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Bite The Bullet

Airsoft Investments (2000-02-20)

Biohazard III 92F Chris Redfield in Sony Playstation's Resident Evil (1) with his Beretta M92FS This week I touch on a topic not usually covered in any airsoft review; a topic which has been regarded with distaste by many avid airsofters. The concept of appreciating airsoft pieces is a lesser scrutinized part of the sport but even our favorite hobby is not immune to the laws of supply and demand. To illustrate this point, let's take for example the Tokyo Marui Biohazard 2 Desert Eagle. Based on the popular Sony Playstation game Biohazard 2 written by Capcom (known as Resident Evil 2 in the USA), only a very limited number of these airsoft pistols were ever made. When they first came out, many people were impressed by the finely crafted walnut wood box, the unique styling with its elongated barrel, and the undeniable "exclusive and not everyone has one" aura surrounding it.

Despite this, sales of the Biohazard 2 Desert Eagle were slow initially with some retailers having trouble clearing their stock. But then as Playstation's game Biohazard 2 gained popularity, Tokyo Marui's own Biohazard Desert Eagle began gaining an audience and stock depleted rather quickly towards the end of 1999, almost a year after the game's release.

The Game Towards the early part of 1999, the Desert Eagles had all but nearly disappeared from shelves and some retailers were evening holding auctions to gain the best price on remaining units. Other forward-thinking speculative private investors had already stocked up a few to sell during times of shortage and were auctioning them online. We saw the asking price go up rather quickly in 1999 and bidding prices were in some instances almost as sky-high as some of the major internet stocks of today! The most I ever personally saw one for sale was on a major online auction site for USD$520!

Of course, most seasoned airsofters will know that this same story could be about the Tokyo Marui HK51, MP5SD5 (which will be re-introduced this April), SunProject M40A1, WA Speedcomp/Prokiller, and a host of other popular yet discontinued airsoft. What made the Biohazard truly unique though was the difficulty in modifying an existing Desert Eagle to anything like the Biohazard version, thanks to the Biohazard's elongated 10" barrel. For HK51 lovers, at least slapping on a fixed stock and a longer barrel on an MC51 gave something close to the real thing!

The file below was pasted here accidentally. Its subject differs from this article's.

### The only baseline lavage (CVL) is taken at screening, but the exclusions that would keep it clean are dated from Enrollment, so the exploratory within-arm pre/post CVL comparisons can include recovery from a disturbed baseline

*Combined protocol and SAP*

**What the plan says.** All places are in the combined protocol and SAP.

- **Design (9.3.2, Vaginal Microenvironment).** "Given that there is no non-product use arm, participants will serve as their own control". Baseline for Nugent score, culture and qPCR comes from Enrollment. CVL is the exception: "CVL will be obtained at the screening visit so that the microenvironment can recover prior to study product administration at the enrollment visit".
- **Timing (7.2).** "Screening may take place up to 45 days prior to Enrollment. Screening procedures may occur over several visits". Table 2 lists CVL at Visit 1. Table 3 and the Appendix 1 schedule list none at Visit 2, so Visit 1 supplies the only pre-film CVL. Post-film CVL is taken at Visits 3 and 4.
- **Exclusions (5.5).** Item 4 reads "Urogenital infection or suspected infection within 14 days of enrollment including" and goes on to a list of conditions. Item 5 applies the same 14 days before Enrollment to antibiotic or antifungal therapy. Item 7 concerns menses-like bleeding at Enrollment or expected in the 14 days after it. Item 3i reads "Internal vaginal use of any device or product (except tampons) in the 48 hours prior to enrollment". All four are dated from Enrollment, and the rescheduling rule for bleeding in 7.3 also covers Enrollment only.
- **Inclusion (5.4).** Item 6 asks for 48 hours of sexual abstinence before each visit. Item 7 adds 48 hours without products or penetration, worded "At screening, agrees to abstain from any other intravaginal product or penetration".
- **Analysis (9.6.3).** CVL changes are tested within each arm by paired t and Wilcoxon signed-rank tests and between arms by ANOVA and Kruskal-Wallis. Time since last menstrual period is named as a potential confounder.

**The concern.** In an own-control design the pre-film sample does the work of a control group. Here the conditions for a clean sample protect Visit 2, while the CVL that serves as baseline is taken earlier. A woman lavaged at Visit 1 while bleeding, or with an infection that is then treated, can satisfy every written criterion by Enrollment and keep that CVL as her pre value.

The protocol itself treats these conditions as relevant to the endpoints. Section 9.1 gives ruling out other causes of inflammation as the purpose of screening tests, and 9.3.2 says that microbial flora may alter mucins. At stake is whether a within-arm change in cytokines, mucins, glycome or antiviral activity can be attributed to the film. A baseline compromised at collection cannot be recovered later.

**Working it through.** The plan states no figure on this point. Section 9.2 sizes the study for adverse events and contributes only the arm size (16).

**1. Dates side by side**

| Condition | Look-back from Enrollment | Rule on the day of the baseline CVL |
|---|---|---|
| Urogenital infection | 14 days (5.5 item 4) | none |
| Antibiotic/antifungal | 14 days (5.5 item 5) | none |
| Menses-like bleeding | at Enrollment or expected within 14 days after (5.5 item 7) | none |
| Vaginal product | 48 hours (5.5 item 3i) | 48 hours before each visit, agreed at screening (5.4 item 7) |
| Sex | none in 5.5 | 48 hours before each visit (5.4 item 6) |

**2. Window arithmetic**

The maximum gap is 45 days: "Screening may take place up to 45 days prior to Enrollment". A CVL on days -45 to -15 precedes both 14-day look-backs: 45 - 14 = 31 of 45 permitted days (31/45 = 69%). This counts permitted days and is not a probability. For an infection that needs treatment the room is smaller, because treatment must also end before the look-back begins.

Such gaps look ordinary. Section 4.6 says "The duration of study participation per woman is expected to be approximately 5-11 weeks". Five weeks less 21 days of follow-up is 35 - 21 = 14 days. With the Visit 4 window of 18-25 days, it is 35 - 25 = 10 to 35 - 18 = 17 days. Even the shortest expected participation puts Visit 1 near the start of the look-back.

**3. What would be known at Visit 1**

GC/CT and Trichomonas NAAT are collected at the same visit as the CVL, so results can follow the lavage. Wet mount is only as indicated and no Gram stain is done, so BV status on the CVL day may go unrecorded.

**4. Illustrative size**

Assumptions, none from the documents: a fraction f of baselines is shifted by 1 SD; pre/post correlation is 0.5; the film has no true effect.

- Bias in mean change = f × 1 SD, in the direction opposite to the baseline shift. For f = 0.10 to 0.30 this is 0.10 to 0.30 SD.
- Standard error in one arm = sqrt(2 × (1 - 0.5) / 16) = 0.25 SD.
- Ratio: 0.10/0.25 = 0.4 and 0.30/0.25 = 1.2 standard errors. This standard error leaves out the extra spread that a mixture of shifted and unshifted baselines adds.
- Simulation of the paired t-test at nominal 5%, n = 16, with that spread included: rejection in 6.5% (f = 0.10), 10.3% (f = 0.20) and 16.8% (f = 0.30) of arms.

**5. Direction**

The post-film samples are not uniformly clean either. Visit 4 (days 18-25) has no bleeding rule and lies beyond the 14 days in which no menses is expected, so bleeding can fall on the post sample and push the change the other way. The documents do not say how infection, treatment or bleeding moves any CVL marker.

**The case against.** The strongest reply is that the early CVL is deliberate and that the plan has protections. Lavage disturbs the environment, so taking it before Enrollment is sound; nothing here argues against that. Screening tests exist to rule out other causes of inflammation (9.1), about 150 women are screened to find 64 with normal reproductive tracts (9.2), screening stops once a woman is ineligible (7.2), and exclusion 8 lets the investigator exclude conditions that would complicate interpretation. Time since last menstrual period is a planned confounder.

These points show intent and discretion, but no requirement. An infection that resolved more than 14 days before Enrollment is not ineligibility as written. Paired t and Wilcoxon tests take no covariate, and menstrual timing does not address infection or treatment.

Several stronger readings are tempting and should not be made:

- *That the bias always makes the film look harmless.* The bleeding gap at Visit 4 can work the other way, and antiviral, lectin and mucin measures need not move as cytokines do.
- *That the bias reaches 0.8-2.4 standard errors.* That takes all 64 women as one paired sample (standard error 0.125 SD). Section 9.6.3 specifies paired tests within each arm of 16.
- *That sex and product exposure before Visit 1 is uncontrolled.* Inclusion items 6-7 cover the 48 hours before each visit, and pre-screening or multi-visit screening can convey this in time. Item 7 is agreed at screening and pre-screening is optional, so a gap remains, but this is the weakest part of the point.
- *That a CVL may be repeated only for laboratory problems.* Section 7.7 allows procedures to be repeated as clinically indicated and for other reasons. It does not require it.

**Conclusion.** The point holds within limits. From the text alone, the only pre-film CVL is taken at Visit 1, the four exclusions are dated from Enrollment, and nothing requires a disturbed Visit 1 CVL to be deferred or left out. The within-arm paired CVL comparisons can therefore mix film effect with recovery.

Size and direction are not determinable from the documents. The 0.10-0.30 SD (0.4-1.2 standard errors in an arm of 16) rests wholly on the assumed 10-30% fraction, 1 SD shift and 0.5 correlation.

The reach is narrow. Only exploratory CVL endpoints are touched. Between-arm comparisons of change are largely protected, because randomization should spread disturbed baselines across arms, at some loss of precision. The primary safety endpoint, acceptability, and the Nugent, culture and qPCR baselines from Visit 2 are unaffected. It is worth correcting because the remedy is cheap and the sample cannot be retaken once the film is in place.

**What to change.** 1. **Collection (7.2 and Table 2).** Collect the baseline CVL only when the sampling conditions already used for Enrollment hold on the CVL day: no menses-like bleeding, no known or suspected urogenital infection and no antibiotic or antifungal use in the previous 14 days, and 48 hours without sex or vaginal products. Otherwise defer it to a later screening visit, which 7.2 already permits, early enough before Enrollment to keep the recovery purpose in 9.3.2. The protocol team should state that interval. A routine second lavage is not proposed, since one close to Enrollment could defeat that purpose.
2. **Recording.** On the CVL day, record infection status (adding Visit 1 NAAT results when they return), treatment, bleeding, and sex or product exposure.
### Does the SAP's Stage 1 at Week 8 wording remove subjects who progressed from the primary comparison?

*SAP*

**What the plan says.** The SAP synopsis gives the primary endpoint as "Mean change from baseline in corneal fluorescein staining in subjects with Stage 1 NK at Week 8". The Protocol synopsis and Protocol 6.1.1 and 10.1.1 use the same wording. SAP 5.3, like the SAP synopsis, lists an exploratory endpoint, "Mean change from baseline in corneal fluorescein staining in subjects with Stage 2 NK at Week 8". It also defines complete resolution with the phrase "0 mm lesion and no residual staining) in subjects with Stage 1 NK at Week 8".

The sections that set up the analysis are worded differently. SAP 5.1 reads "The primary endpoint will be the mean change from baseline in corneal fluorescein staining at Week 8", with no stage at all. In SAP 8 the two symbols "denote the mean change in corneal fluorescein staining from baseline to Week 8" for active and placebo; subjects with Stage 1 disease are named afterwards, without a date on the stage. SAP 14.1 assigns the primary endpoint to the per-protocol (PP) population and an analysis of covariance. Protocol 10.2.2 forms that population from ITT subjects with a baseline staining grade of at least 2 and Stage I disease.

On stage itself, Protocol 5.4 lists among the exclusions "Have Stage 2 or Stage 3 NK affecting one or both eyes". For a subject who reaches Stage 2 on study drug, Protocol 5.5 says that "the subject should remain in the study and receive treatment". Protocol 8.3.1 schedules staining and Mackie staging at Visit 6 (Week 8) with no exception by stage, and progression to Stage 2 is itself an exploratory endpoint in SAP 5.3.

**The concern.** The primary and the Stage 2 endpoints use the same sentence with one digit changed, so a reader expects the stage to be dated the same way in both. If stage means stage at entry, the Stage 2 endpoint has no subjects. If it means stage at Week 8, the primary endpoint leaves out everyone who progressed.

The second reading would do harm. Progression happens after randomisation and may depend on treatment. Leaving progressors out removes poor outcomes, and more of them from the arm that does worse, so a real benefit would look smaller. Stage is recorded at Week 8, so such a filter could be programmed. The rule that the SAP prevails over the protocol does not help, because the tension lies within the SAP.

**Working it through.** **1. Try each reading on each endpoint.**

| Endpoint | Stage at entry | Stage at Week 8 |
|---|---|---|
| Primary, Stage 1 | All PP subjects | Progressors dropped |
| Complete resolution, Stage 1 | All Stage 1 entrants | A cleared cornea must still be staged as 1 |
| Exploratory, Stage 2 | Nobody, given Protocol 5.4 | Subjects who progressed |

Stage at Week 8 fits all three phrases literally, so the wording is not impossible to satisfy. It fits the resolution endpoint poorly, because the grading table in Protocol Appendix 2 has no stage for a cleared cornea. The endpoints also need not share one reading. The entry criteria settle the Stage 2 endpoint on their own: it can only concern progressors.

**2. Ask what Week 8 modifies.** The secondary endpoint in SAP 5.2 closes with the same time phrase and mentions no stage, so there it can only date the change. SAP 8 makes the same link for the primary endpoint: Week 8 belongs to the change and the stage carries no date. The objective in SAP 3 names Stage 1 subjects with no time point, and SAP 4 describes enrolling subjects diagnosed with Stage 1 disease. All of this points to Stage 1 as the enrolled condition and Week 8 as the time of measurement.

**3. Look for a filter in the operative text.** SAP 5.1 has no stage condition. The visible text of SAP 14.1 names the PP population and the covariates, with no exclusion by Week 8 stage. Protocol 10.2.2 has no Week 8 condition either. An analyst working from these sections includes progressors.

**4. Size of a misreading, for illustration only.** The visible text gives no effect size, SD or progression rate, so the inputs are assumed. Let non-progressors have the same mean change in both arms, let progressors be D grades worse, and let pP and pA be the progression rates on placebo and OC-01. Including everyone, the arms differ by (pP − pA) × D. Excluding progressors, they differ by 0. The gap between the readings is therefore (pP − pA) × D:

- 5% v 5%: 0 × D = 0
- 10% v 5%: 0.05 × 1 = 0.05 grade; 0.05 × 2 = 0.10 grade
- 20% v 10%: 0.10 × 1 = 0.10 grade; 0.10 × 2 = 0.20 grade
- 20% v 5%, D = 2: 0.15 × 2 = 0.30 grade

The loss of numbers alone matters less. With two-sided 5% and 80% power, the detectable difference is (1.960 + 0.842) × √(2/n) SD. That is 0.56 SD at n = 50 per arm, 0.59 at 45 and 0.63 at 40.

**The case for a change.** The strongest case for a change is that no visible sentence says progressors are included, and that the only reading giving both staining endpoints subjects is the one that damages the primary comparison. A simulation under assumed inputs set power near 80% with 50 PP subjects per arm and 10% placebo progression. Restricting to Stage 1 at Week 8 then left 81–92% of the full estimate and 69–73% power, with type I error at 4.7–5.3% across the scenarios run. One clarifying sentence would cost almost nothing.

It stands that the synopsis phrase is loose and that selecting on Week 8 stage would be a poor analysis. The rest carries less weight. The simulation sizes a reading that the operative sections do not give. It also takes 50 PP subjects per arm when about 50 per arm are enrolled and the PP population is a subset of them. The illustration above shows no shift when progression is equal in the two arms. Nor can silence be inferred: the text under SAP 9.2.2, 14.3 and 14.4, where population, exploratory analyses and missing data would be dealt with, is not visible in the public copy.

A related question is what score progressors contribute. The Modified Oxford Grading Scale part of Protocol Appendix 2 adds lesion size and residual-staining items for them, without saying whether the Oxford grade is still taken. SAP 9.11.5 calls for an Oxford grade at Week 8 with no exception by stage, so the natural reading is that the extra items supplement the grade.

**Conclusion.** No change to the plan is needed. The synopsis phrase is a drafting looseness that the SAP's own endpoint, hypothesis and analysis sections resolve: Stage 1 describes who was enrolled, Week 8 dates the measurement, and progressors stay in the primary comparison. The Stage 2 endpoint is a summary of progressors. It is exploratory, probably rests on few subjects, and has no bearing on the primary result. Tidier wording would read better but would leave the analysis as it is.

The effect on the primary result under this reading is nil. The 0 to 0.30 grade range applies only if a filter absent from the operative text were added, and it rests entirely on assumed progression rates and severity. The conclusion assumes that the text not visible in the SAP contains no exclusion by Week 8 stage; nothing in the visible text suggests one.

Based on Tokyo Marui's own regular Desert Eagle Gas Blowback, the Biohazard Desert Eagle really didn't represent any new breakthroughs. With the help of the game's outstanding popularity along with the limited production scheme of the gun, it was a surprise hit. I still know of several places that have the Biohazard Desert Eagle but with the introduction of the Biohazard 3 92F, I wonder how much upside is left for the Biohazard 2. This time without the wooden box, the Biohazard 3 92F comes in the standard Biohazard styling with Racoon City Police's logo emblazoned on the imitation wood grips. Chrome silver barrel coupled with "RPD" engravings on the slide make for a complete collector's package. Whether the Biohazard's appreciative appeal will hold up in this round will largely depend, in our opinion, on 2 main factors: the ongoing success of the game Biohard/Resident Evil 3 and the speculative climate of airsoft investors.

If you're an investor and you feel both factors will hold up, pick one up for yourself now!